"Oh, so that's why you didn't say anything," I said. "I thought you were too sad to talk."

"No! It was because when she asked us that all I could think was the words, so sue me!"

It's been four days. His home is being cleared, his bills and accounts settled, obituary written (by me) and sent in to be printed, friends and family informed. Not the way I thought we'd be spending my sister's last week here before she and the girls returned to Fiji. She was right. I do feel a lot of regret. Out of the three of us I was the one who got along with him, who'd put the past behind us and found a way to let all the horrible things he sometimes said go in one ear and out the other. I've jokingly called him asshole dad here on my blog. But he was just my dad, I loved him and I regret not being there for him towards the end.

My sister and brother, on the other hand, have their own list of regrets. And my mother, who has known our father since high school, who hasn't slept in days, is going through her own grieving process.

His memorial service is this Saturday and I'm still not sure what to say. Then, sometime next year, I'll have to go to the Philippines for the first time in my life, along with my father's remains, so he can be placed beside his mother and twin brother. That, I'm guessing, will be a strange, emotional trip. More on that later.

Monday, October 11, 2010

New paintings

Photoshop CS3.
Gouache, in some cafe in Berkeley.
Gouache, Sunday Oct 10th in Golden Gate Park with the Blue Angels flying overhead.

Tuesday, September 21, 2010

Uncertainty is a good thing

so claims Deepok Chopra who says uncertainty is where creativity and freedom meet. And since my August and September were filled with uncertainties of the most physically and emotionally draining kind, my October is looking to call on all my creative recourses to see myself through. Not sure about anything at the moment so I apologize for the lack of detail in this post. But it's hard to describe even how I'm feeling, which is an unusual thing to say for someone who experiences the world through feelings. In some ways it's the worst place to be, but I think I'll probably look back and realize this was where things finally changed for the better.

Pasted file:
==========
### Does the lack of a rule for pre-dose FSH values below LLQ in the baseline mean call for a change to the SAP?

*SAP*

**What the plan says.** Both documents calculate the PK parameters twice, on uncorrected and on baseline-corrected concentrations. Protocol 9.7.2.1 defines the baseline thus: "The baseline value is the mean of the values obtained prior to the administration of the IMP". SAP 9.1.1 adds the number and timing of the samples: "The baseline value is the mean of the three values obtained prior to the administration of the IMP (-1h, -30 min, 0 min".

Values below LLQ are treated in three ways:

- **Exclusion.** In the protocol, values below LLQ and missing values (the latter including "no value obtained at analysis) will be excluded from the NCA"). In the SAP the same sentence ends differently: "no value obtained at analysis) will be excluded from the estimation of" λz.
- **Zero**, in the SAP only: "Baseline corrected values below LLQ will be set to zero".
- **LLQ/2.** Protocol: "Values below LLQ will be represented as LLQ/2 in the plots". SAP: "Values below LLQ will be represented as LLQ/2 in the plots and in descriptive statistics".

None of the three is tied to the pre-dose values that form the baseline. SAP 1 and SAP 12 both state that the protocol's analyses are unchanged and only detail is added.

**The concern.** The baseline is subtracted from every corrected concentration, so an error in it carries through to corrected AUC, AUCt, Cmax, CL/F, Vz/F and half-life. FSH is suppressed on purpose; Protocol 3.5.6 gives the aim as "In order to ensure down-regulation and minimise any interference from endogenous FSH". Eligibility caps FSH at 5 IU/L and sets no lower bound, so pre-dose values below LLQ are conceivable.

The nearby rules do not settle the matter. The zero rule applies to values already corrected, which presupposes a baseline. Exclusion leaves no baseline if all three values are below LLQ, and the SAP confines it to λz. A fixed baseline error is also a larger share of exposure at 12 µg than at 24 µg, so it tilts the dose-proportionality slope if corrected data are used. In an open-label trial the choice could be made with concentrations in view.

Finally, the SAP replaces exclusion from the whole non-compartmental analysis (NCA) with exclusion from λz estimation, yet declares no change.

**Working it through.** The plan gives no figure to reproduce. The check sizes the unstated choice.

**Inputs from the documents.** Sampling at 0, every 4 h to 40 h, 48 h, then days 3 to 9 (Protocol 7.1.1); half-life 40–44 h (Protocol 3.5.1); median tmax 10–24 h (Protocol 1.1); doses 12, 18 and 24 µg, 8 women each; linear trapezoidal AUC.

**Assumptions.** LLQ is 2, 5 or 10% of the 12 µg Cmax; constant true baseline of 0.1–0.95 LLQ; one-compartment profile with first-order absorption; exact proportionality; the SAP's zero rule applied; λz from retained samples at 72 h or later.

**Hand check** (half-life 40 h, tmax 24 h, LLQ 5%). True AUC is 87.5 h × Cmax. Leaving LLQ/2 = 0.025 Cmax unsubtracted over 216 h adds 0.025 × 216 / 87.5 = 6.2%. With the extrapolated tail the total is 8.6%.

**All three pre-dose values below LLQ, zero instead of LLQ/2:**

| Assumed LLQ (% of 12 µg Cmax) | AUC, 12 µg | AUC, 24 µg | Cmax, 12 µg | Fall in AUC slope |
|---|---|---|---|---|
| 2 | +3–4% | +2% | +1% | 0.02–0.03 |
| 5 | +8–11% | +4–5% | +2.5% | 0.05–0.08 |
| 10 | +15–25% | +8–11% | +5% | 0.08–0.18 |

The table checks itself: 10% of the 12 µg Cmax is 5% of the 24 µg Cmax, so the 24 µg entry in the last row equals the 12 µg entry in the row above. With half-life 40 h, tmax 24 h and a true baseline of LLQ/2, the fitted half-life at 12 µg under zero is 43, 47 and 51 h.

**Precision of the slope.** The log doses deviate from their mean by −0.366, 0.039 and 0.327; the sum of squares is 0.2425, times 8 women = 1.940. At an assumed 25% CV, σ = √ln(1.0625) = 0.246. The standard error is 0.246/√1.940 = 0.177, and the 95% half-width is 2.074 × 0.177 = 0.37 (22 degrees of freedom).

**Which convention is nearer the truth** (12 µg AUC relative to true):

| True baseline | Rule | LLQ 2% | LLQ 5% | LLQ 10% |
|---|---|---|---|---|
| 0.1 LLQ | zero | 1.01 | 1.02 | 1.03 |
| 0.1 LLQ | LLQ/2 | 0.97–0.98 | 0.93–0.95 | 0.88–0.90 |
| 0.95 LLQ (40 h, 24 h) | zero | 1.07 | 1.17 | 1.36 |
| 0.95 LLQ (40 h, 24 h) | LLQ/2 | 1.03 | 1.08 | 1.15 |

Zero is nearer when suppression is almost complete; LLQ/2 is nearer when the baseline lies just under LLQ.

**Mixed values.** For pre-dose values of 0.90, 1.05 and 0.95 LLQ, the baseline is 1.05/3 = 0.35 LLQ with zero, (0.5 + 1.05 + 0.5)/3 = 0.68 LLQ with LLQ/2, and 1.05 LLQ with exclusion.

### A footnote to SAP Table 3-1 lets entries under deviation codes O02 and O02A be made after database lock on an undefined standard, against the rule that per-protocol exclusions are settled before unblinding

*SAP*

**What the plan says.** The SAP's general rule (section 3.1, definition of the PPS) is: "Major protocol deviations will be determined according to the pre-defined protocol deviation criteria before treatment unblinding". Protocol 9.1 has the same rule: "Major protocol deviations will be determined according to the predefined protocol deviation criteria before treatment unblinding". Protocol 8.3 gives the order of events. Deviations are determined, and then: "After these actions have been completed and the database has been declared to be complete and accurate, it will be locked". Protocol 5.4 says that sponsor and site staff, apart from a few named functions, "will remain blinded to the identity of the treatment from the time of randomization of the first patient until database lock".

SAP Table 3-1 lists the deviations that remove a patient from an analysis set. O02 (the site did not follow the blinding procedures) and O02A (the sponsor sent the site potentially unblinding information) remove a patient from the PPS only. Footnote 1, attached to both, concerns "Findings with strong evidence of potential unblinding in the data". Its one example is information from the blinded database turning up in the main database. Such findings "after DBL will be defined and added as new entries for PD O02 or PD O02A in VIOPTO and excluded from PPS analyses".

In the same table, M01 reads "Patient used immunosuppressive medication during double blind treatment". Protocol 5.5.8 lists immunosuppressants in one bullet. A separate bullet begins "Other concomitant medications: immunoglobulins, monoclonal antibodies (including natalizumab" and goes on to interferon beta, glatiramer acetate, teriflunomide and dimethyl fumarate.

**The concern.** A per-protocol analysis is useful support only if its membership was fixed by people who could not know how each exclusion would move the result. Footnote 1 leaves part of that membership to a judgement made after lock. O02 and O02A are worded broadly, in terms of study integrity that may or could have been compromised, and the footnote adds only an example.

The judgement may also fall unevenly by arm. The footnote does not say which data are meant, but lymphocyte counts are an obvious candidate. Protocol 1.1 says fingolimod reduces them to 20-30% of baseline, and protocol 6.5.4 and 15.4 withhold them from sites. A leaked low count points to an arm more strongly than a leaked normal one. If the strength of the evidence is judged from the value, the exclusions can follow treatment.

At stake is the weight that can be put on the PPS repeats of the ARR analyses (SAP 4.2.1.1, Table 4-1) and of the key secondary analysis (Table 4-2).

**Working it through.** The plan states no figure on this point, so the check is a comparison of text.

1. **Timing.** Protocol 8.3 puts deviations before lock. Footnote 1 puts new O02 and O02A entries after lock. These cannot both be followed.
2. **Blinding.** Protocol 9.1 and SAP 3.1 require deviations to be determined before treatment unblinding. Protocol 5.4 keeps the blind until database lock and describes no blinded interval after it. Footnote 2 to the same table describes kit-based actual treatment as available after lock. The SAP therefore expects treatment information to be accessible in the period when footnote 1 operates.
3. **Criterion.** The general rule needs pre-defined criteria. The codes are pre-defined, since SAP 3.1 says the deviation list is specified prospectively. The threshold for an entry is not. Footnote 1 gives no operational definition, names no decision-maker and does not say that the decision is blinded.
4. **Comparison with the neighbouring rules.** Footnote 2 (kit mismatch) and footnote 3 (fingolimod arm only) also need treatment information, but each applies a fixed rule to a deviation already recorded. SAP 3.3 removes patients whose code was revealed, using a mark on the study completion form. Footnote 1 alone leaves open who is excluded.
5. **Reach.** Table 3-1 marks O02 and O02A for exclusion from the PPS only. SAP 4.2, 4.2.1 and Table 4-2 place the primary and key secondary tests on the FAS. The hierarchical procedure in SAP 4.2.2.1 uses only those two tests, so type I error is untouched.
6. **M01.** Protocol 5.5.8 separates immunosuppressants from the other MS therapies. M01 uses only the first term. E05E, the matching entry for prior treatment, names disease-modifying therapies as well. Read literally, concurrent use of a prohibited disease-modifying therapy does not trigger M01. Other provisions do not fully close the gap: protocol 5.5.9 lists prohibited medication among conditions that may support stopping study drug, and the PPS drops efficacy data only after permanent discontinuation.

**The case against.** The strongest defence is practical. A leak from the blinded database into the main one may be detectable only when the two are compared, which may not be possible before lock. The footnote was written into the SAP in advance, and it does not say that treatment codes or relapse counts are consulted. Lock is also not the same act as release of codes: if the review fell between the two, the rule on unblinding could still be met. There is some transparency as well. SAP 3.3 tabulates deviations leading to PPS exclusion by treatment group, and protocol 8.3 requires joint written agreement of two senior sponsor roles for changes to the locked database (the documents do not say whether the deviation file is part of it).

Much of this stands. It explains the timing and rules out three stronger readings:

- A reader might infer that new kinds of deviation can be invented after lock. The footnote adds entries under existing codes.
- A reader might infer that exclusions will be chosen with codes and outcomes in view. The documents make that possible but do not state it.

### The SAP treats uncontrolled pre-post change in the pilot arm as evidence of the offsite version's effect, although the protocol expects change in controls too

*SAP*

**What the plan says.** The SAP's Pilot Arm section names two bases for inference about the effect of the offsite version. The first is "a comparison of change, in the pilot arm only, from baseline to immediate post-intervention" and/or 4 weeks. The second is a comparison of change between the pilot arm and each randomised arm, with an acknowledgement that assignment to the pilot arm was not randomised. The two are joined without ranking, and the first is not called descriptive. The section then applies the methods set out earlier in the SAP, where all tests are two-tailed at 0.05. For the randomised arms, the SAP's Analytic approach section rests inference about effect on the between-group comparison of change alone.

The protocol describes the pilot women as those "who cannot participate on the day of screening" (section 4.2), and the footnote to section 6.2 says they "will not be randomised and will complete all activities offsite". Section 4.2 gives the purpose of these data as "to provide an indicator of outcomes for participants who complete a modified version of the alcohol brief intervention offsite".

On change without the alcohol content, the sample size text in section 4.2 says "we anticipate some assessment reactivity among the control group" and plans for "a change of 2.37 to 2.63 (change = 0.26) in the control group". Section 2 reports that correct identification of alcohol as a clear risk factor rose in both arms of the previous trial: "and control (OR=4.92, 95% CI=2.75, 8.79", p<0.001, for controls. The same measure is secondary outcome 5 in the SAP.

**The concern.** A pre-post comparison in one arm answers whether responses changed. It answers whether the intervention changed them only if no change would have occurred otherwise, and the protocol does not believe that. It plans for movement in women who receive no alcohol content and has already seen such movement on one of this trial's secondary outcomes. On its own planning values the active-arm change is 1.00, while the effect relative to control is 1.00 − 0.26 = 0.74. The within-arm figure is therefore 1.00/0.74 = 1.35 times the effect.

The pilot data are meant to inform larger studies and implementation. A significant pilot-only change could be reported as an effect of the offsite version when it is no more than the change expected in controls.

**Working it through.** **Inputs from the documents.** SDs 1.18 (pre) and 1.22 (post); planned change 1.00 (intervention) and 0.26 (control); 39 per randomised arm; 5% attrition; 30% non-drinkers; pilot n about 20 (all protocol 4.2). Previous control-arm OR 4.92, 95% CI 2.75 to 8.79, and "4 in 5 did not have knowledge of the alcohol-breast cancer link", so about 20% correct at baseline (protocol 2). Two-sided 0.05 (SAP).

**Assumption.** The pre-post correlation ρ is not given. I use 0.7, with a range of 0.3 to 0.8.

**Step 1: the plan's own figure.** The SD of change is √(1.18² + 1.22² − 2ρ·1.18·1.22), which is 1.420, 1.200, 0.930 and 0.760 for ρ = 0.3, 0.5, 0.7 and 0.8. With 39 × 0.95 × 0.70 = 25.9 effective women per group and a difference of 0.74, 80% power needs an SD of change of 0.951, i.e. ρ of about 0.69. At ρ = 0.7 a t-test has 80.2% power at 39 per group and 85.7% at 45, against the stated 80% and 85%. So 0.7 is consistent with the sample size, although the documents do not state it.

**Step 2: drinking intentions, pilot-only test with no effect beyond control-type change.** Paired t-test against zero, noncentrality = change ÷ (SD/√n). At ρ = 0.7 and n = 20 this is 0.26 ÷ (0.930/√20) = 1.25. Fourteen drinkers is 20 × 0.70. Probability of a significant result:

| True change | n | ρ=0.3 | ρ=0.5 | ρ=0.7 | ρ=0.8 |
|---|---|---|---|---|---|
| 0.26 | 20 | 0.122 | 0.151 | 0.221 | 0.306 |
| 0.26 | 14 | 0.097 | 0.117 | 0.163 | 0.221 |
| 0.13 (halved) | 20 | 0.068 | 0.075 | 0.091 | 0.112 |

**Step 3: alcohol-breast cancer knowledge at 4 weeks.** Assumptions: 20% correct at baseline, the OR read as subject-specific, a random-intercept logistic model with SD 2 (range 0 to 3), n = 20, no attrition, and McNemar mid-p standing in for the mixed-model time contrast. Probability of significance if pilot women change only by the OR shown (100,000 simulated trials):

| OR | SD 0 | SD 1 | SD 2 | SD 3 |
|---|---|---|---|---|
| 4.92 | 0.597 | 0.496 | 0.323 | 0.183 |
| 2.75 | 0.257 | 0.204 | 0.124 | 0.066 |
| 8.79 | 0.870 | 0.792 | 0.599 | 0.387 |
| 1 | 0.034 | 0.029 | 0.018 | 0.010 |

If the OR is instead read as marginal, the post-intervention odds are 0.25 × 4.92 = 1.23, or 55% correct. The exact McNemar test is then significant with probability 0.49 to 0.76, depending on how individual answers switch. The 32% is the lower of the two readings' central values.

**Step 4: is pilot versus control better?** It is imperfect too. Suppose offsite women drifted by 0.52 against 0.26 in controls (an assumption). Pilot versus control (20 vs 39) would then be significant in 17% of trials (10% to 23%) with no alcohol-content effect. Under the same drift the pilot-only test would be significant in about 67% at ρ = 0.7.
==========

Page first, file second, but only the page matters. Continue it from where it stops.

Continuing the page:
Sunday painting in a Napa winery...

Getting paid to paint for a good cause at Nordstrom's TOMS shoe event...
Vivienne looking a little too much like Justin Beiber...

The hardest part is what to leave behind, ... It's time to let go!
-- Winnie the Pooh

Wednesday, August 18, 2010

My week in bits and pieces

Things - Strawberry flavored makeup. Playdough confetti stuck on my rug. Half eaten Oreo cookies. Welch's grape jelly. Corn dogs. Pop tarts. Goldfish. Hannah Montana songs. Minnie Mouse drinking cups. Sponge Bob Square Pants. Caillou. Elmo. Cotton Candy. Candy. Hot dogs. Pizza. Teddy Bears.
Words - Cheryl, I want...--Mommy, I want...--Hey, that's mine! --No, it's not! It's mine!--No!!!--Gimme!--Can you..?--Can I have...?--Can we go...?--I'm so starving!--Why you hit me?--Go to sleep!--One more sound and you get a spanking!--Stop it!--I hate you, stupidhead!--Stupidhed! Stupidhead! Stupidhead!--Be quiet!!!!--Are we there yet?--How long is it?--Ten minutes.--How long is ten minutes? One show or half a show? - I put makeup on my wips. See? Smell. - On your wips? - No! My wips!
The girls trying on my shoes ^

Places - Capitola Beach, Half Moon Bay beach, every playground in Alameda, Golden Gate Park, some place in Napa where I had the best Tuna & Wasabi burger, and...